An old, frail woman dressed in an oversized blue iro and buba sat beside me as we boarded the bus to Lagos. I’ve made that trip so many times this year that I know almost all the drivers in the park. But the woman was obviously not familiar with the trip, because she tried to bargain the fare with the bus conductor.
“Even the one we entered from Ekiti was not this expensive,” she said in Yoruba to her middle-aged companion in a raspy voice.
The vehicle manifest was passed around and she asked me to help her write her details while she dictated. The little things we take for granted: like the ability to write. (mental note: be grateful for the gift of literacy)
As the bus left the bus park and headed for the Lagos-Ibadan expressway, she sat up, straightened her back, craned her head to get a good view of the road and held that posture for the rest of the trip.
Our driver, moving like he was on a Formular 1 race track, swerved into a pot-hole. His bus, like many in the park, had no shock-absorbers, so the impact of the fall was transferred to the spinal columns of those of us in the back seat.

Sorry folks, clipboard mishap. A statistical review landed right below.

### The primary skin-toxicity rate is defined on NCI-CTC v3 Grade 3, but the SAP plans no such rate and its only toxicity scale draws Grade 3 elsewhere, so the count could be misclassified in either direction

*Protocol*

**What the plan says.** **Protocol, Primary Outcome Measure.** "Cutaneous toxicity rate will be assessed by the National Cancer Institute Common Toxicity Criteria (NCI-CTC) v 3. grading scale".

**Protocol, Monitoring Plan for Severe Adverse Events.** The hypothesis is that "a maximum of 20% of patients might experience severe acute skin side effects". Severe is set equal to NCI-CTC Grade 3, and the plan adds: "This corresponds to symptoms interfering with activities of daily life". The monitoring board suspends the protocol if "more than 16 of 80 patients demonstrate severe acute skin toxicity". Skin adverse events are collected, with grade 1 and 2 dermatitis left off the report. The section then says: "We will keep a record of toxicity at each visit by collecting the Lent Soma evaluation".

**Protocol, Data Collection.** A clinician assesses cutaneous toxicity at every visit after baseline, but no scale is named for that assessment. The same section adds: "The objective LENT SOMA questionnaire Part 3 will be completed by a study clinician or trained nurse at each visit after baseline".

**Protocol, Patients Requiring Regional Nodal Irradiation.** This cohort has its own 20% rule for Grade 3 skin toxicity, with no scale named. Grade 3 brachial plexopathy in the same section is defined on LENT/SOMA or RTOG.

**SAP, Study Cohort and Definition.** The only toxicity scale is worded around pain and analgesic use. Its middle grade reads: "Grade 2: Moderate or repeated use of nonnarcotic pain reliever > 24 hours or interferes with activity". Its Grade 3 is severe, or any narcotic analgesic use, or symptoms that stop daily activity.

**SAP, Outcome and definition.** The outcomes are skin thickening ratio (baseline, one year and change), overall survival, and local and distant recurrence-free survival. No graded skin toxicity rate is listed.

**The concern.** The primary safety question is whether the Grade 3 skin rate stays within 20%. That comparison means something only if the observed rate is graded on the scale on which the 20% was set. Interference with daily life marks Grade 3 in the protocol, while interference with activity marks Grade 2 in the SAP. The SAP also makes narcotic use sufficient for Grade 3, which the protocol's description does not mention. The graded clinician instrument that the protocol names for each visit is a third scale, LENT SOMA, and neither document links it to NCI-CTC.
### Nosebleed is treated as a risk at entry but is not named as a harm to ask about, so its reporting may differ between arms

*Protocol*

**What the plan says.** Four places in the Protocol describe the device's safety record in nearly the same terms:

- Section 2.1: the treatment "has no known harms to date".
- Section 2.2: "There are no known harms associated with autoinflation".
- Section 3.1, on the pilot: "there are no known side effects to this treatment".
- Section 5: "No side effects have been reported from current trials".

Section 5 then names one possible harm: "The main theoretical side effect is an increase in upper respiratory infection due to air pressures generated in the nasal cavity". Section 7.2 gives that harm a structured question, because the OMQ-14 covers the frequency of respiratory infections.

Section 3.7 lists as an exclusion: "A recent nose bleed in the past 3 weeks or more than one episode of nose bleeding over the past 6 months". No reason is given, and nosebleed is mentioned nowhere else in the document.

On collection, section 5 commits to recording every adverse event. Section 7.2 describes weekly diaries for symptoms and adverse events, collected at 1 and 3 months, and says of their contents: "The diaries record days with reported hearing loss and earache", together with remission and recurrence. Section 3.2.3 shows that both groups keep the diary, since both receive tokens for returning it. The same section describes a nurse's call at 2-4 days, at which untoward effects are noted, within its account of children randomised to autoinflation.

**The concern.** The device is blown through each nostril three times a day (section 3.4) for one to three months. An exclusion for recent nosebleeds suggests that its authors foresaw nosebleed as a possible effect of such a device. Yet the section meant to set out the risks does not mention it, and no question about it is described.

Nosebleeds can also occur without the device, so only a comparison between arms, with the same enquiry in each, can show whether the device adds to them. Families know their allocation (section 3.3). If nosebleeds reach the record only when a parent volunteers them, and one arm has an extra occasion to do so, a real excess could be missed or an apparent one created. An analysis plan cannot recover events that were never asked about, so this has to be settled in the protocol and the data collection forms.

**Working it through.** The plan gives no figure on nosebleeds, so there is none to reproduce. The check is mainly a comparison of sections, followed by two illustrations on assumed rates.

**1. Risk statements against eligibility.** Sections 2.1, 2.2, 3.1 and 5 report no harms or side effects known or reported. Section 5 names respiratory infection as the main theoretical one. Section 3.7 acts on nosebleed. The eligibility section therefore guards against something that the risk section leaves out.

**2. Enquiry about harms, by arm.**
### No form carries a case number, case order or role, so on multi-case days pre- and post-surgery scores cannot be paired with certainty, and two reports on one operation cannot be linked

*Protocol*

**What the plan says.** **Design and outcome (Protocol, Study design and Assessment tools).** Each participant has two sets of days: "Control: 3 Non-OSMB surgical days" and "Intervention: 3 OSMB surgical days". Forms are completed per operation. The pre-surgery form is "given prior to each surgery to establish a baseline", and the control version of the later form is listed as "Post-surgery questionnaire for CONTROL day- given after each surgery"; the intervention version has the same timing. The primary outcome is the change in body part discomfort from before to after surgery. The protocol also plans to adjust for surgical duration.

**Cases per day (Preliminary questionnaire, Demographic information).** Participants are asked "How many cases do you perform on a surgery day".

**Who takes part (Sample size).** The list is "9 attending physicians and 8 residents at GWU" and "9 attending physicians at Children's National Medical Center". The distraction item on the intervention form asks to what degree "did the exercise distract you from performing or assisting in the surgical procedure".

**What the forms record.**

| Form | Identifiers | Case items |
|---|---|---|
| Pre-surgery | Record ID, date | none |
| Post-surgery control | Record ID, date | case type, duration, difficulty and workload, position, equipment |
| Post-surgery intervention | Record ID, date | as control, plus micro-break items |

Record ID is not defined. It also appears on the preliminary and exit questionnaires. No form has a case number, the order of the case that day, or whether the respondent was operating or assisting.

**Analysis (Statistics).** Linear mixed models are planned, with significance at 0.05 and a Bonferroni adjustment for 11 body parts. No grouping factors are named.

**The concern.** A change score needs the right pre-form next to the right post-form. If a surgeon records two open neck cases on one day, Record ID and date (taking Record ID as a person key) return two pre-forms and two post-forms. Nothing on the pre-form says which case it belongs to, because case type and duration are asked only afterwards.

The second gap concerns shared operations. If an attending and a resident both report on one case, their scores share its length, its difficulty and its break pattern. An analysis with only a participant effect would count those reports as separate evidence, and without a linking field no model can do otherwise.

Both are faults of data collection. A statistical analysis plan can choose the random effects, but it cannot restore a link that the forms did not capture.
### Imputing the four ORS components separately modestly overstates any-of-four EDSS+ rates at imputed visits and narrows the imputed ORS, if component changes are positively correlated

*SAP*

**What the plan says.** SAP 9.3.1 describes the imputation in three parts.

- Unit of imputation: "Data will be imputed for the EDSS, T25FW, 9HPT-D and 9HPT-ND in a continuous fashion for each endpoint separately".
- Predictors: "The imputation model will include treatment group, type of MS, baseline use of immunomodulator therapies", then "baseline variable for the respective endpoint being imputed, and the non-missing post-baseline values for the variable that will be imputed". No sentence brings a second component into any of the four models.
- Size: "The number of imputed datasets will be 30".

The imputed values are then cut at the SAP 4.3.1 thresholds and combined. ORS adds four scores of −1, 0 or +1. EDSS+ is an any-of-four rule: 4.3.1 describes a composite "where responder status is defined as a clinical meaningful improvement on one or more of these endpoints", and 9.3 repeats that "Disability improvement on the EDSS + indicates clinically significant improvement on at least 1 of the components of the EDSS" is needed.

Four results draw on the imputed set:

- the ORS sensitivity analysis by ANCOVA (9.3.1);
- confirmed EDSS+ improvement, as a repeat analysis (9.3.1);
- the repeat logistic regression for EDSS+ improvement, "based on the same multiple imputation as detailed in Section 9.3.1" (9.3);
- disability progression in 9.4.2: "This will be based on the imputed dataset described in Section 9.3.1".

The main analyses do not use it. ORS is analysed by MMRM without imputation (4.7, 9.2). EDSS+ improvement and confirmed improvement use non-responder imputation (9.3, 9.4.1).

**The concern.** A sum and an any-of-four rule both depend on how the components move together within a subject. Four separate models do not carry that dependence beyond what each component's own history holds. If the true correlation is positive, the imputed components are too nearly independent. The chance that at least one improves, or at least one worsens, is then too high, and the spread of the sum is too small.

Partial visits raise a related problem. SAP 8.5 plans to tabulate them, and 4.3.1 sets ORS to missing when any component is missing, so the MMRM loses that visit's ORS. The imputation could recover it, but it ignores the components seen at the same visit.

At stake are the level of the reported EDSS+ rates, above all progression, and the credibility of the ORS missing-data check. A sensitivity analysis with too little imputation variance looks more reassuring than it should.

“Driver what kind of rubbish is this? Do you want to kill me?” The woman’s face was contorted in pain as she raised her hoarse voice. The driver slowed down for a moment but continued his reckless driving minutes later.
As passengers in the bus told her sorry and advised that she avoid the back of the bus on future trips, my mind levitated from the book I was reading to brood on other things: adulthood, old age, death. Of all the things that flitted through my mind, it was the subject of choices that perched and stayed with me.
What choices did this woman make as a young lady that landed her in the back of a rickety bus beside me? If she had lived differently would she be in an air-conditioned, chauffeur driven SUV instead? What of her children? I know many grandparents who will never make a trip as grueling as this in a bus, not because of the choices they made, but because of their children. What choices did her children make too? Where are they now?
As I thought about her, my thoughts turned inwards: where will the choices I’m making now land me in the future?